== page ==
6.         In my judgment, that same passage also sets out the two aspects of the public interest which is driving this stricter approach in maid abuse cases, i.e. the damage to Singapore’s international reputation, and the damage to our bilateral relations. Where such public interest is involved, it would be proper to withhold consent to composition. The rationale for this approach was elaborated by the High Court in the case of Ho Yean Theng Jill v PP [2003] SGHC 280 at paragraph 32:

… I agreed with the Prosecution’s submission that leaning against the granting of consent to compound the offence in maid abuse cases will send a clear signal to would-be maid abusers that they will not escape the consequences of their actions by simply “paying off” their victim. Further, it will send a right message to the neighbouring countries that persons who abuse their nationals who come to Singapore to work as domestic maids will not be allowed to “purchase” their way out of the criminal justice system and be immune from prosecution.

7.         In the light such case law from the High Court regarding the manner in which the court should exercise its discretion in this area, it was really incumbent upon the defence to show how the public interest did not apply in this case. Unfortunately, apart from a general submission that public interest may change (and which I accept), the defence produced no material before me to show that it has. In my judgment, after reviewing the matter, the public interest driving the approach in such maid abuse cases still applies in equal force today. The risk of damage to Singapore’s reputation and its bilateral relations as a result of the commission of such offences is not only still present, but just as great. One might even argue that it has been heightened since the increased regional competition faced by Singapore as a hub of commerce, information and the arts also brings with it a less forgiving environment.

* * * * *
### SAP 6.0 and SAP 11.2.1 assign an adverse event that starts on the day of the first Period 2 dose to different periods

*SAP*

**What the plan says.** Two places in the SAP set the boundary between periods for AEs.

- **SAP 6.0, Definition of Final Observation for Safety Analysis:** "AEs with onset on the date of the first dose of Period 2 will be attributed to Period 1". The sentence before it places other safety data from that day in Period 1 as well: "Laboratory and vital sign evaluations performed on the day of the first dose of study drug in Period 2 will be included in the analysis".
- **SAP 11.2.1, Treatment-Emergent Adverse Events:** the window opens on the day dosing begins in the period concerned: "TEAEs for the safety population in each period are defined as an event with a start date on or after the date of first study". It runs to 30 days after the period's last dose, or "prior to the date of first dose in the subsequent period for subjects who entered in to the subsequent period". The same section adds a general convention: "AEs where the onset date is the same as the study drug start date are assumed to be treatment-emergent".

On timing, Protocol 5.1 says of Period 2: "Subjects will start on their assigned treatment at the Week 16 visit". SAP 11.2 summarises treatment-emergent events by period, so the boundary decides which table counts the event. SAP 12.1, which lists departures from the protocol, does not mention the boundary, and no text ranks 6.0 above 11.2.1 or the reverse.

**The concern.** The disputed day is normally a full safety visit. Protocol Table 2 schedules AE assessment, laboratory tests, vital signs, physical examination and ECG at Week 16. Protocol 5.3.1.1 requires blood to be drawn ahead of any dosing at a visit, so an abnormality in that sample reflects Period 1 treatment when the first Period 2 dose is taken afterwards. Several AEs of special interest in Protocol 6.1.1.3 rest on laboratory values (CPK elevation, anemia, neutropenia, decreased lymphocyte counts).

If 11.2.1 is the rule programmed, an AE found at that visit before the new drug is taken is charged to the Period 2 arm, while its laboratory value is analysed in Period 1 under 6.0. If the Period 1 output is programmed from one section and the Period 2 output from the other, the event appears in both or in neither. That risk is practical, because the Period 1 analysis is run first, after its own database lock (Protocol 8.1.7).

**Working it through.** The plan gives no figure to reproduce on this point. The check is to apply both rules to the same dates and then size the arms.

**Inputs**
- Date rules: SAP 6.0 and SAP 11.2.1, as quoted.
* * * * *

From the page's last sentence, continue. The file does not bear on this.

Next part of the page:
8.         In my judgment, the particular facts of this case also did not justify a departure from the general norm to withhold consent to composition in maid abuse cases. Such abuse demeans an already vulnerable victim, and I took into account that there was more than one instance of abuse being alleged in this case. Moreover, the alleged abuse in the second charge was not only especially demeaning, but the acts of violence were also aggravated; the kicks apparently resulted in bruising measuring 11cm by 8 cm. Such violence was more severe than the incidents of abuse in the case of Kee Leong Bee v PP. In that case, even though the abuse was relatively minor in comparison (i.e. a slap, poking with finger and squeezing food into the mouth), and despite support for composition by the foreign Embassy concerned (and which learned Counsel in this case was also confident of being able to obtain), the High Court nonetheless still held that the public interest militated against consenting to composition.

9.         All considered, the present case did not appear to be a trivial case of abuse and there were no facts which merit it for consideration for exceptional treatment. Accordingly, I found that the public interest inherent in maid abuse cases applied in this case and I withheld my consent to composition.